Image description: A teal square with a chat bubble graphic and the text, “”There are very few people out there who are showing people of my size and bigger that they can be visible too. And it’s just mind-blowing when you finally see a bunch of people that look like you and go, ‘Oh, my god. They’re amazing and gorgeous and beautiful and valid.’” » Lindley Ashline. Lindley’s logo is at the bottom.
What does it mean to live authentically and unapologetically? What kinds of shifts do you need to make in your life to be unapologetic? And what kind of support do you need to make that change?
Alissa Rumsey: Hey, everybody. Welcome to Day 3 of the Unapologetic Eating Interview Series. We’re going to be on here shortly with Lindley Ashline.
Hi, people joining. Hi, everybody. Hey. Hey, Joanie. If you are joining us, feel free to say hi. Let us know where you’re joining in from today. We’re going to get Lindley on here in just a minute. Hi, hi. Hi, mom. Hey, all.
From the UK. Hi, Vanessa. People from all over today.
Lindley Ashline: Hi.
Alissa Rumsey: Hi, Lindley. Hey. How are you?
Lindley Ashline: Good. I love that your mom is here. Hi, Alissa’s mom.
Alissa Rumsey: Yes, she’s so supportive. She’s been every day, I think, this week so far.
Lindley Ashline: I love it. I love it.
Alissa Rumsey: Okay, so as people are still joining us, but we can get started. So welcome to Day 3 of the Unapologetic Eating Interview Series. I’m doing this series over the two weeks leading up to my book launch on February 9th. And I just really wanted to bring together people who I really respect, and admire, and have learned so much from over the years, and to talk to them about what being unapologetic means to them, and the impact it’s had in their life.
So today, I have Lindley Ashline. Did I say your last name correctly?
Lindley Ashline: It’s Ashline. It’s exactly like it’s spelled.
Alissa Rumsey: Okay, Ashline. This is so funny. I feel like I’m doing this every day because you know when just in your head, you see the name and you say it like a certain way.
Lindley Ashline: Absolutely.
Alissa Rumsey: I’m so excited. Thank you so much, Lindley, for joining me today. I’ve been following your work for years now, first from your Body Liberation Photos that you’ve had. Fun fact, Lindley actually worked with me. I hired her as an equity consultant on my book. So she has seen the back end of that and worked with me last year on that. And I just really appreciate everything that you share, and all of your expertise.
But for people actually who may not be as familiar with you or your work, could you just introduce yourself and tell us a little bit more about you and what you do?
Lindley Ashline: Yes, so this is a really exciting opportunity to talk about being unapologetic because everything that I currently do had stemmed from being increasingly unapologetic in my own life. So the topic is so cool. But my name is Lindley, L-I-N-D-L-E-Y Ashline, and I use she/her pronouns. I live outside Seattle, Washington. And I do a little bit of a lot of things.
I’m a professional photographer in non-COVID-19 times. I do portrait, boudoir, small business photography, small business branding. I also do stock photos under Body Liberation Stock. And I’ll tell you where you can find all of this in one place. But I do body positive and fat positive stock photography as well. We have a site where I’m the primary contributor because it’s my baby. But it also has some other illustrators and photographers who also contribute to the site and get paid for their work.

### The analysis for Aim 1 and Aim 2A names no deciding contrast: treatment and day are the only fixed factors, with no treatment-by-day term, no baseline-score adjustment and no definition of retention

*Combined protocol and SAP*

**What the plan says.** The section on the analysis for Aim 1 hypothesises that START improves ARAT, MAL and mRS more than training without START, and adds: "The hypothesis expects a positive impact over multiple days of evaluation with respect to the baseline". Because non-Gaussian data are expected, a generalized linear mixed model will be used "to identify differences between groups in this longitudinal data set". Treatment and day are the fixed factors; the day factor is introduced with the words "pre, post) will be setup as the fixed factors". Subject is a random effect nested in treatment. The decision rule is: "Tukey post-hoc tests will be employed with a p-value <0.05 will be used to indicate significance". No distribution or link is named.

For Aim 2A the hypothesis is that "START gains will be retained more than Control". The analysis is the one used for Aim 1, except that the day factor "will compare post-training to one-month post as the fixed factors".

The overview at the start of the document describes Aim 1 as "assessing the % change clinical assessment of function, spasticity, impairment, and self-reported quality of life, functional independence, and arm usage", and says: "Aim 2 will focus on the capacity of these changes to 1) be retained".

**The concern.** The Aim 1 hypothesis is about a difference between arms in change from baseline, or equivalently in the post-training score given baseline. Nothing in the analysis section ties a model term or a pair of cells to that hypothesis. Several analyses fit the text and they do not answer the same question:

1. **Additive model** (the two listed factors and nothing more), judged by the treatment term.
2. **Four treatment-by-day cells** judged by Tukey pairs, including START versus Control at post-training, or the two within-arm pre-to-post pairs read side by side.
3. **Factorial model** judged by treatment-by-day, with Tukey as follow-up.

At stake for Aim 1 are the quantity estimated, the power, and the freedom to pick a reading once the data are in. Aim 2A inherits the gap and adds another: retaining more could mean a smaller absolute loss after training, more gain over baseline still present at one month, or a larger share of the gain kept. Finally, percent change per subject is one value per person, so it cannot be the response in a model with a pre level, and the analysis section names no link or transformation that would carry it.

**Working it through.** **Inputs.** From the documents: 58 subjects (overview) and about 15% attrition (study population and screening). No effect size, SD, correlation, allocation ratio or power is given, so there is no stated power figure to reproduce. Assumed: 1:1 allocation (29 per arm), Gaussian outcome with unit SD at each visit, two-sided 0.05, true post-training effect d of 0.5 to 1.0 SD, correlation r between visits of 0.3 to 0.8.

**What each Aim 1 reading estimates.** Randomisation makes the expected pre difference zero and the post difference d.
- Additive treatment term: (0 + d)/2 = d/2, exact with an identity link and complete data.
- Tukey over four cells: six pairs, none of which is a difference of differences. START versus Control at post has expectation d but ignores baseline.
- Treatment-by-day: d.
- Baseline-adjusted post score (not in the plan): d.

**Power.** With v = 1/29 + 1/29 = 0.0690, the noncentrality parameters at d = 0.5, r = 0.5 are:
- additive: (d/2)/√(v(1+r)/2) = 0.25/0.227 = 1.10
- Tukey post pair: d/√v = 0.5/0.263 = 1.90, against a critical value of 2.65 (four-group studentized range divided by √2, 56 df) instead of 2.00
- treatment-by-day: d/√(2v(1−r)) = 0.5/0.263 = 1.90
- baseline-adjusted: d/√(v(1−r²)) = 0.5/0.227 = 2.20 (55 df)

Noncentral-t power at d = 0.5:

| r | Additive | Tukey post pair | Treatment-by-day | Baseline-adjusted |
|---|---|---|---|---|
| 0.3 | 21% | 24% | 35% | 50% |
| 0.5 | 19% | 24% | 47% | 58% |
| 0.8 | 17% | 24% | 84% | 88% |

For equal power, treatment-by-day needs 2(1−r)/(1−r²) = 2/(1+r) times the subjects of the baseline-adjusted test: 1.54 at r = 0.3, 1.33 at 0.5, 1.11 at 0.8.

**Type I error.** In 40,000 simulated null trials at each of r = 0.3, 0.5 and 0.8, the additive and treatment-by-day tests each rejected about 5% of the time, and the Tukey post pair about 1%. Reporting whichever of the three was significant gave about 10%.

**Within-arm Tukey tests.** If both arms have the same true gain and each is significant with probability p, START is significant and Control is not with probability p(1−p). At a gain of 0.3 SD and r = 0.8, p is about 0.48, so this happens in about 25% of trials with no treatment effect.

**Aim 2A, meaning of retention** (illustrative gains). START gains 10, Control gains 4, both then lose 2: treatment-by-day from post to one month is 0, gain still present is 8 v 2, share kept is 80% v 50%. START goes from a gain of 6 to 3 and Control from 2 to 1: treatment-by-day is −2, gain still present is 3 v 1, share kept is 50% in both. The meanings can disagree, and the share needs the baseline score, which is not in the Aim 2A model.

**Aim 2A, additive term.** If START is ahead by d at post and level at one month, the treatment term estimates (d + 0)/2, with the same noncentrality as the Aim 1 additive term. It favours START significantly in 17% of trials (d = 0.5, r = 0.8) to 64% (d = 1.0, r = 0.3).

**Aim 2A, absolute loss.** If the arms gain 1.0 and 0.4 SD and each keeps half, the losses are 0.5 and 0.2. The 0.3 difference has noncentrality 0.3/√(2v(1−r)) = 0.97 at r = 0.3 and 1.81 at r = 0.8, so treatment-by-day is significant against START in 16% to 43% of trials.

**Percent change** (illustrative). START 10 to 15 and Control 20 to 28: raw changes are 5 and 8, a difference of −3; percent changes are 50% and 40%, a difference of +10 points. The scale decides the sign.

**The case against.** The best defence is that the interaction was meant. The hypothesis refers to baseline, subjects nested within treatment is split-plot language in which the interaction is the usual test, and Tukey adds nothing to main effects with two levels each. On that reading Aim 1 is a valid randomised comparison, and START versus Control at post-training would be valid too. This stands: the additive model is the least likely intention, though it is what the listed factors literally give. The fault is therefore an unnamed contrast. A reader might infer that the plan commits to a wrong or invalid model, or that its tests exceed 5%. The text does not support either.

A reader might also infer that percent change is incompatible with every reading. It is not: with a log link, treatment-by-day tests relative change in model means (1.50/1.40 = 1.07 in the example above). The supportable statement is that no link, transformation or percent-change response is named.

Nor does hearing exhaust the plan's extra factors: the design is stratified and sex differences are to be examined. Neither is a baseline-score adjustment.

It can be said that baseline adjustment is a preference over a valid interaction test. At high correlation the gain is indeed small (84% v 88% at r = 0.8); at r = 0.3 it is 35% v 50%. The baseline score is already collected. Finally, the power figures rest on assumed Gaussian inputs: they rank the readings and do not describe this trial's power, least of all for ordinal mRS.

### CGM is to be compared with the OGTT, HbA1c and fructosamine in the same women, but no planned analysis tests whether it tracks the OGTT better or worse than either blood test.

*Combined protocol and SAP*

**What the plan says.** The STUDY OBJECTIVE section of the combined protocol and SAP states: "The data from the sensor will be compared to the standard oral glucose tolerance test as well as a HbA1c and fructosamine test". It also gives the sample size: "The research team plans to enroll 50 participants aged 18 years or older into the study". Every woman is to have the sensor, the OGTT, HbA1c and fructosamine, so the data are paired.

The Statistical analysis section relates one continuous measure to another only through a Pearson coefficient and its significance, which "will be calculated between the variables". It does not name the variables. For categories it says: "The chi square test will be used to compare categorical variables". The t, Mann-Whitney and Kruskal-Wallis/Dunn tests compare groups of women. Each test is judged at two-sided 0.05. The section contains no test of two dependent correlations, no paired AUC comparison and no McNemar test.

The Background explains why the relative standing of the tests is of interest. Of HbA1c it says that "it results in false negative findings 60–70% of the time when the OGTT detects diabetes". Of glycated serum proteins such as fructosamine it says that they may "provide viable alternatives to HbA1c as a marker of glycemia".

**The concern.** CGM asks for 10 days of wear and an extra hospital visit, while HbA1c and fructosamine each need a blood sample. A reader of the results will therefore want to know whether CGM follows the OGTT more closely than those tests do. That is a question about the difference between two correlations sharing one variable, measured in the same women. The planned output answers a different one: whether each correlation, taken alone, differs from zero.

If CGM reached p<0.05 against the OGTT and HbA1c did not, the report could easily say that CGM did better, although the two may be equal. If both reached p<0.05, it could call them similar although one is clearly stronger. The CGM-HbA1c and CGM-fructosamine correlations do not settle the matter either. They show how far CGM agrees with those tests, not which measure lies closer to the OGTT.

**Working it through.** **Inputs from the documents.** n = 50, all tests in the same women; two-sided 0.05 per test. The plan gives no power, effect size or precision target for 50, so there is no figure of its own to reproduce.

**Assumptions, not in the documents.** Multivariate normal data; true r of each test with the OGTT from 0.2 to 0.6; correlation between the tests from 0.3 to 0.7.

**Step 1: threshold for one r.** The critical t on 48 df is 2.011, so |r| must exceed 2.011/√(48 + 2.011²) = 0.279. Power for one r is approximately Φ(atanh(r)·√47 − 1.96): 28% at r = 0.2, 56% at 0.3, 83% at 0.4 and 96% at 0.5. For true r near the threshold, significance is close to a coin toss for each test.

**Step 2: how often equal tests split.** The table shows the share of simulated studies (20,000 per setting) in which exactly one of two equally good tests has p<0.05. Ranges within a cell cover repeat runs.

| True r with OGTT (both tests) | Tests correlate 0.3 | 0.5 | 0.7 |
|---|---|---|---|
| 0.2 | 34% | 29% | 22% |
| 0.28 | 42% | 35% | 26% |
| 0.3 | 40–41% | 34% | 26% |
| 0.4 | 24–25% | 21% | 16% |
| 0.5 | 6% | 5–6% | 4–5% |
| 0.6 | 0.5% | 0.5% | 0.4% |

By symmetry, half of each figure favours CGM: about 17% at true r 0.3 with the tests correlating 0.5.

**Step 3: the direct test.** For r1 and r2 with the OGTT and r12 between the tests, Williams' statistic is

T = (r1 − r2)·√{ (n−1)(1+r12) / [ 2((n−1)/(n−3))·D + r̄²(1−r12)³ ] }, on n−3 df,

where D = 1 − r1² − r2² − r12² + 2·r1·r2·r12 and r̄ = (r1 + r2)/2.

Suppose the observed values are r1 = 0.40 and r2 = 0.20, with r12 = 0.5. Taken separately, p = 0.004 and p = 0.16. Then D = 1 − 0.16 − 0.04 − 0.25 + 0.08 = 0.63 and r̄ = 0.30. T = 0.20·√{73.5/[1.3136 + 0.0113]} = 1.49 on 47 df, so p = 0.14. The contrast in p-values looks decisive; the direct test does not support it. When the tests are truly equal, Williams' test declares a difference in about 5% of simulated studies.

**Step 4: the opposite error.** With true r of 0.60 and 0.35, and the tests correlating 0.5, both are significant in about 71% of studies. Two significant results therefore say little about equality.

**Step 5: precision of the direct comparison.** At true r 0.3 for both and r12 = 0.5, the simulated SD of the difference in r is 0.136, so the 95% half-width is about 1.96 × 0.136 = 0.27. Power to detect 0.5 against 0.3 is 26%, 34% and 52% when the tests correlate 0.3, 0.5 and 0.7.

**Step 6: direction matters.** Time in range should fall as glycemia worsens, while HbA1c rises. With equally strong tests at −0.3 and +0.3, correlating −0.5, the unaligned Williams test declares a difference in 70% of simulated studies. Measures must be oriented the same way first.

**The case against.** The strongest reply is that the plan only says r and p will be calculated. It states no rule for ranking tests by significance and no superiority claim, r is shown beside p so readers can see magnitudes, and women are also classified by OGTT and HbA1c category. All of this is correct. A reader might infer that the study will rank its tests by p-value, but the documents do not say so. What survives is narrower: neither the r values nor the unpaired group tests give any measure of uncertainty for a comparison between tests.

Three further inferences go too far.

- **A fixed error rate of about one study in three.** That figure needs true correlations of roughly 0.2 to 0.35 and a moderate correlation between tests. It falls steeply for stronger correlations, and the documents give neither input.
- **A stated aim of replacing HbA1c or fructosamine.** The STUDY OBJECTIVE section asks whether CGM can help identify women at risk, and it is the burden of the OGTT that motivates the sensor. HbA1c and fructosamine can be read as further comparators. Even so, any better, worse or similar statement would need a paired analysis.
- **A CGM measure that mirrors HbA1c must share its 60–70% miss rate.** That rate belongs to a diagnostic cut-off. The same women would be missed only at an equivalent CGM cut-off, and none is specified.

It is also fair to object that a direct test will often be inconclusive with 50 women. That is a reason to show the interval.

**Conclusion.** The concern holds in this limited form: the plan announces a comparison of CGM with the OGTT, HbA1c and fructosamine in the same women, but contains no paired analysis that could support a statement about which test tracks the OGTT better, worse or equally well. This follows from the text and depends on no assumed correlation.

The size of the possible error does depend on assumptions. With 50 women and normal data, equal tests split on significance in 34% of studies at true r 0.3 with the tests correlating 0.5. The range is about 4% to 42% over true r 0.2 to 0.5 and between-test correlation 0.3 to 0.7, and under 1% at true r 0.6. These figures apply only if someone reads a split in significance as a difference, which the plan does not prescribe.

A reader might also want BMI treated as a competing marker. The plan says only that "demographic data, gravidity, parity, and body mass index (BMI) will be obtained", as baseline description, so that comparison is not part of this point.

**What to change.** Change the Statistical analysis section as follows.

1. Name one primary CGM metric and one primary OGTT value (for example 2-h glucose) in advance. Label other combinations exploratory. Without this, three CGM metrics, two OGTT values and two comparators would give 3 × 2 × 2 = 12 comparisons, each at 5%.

I have a shop called The Body Love Shop that is a combination of curated things from other stores where it’s all fat positive products and artwork brought together, and some things that I carry in stock, physically, that I send here from my home as well.
And then, let’s see, what else? I do Health at Every Size consulting and writing. And every week, I send out what I call the Body Liberation Guide. And this is a combination of a news update with what’s going on in the Health at Every Size and Body Positive and Fat Activism World. But I also include something that I have written every week. And that has been a really fun challenge too because it means that every week, I need to sit down and write something original.
And that has pushed me so hard and so far forward in my own thought, thought work, and my own activism.
So that has been really cool, and people really love it because it’s something original and new every week.
And you can find all of this, all these different threads are all at BodyLiberationPhotos.com.
Alissa Rumsey: Thank you so much. I’m so glad you shared about the newsletter because I was going to give a shout-out to that as well because I, probably like many people, get so many e-mailed newsletters, but seriously, yours is one that I always read every week. And I don’t know if I can say that about, honestly, anyone else’s newsletter, because it always just has—it’s like corner of the internet that even with being in this community, I’m not seeing all these things. And you just put it all together.
Yes, I highly recommend that. It’s like what Lindley said, that’s BodyLiberationPhotos.com.
I also wanted to, before we get into the Unapologetic more, on your website, you talk about how you do this photography, and you really love the photography because it gives you a chance to have—I actually wrote it down, specifically, people who don’t see bodies like theirs represented anywhere else get to reclaim their self-image. Can you just talk a little bit more about why it’s so important for people to see themselves represented?
Lindley Ashline: Yes, and this applies to a lot of types of bodies that we don’t see regularly in magazines. And this can include people with visible disabilities, people with limb differences, people who use mobility devices. I specifically focus—although, of course, I love to represent all kinds of unrepresented bodies, but my specific focus is on large and very large bodies.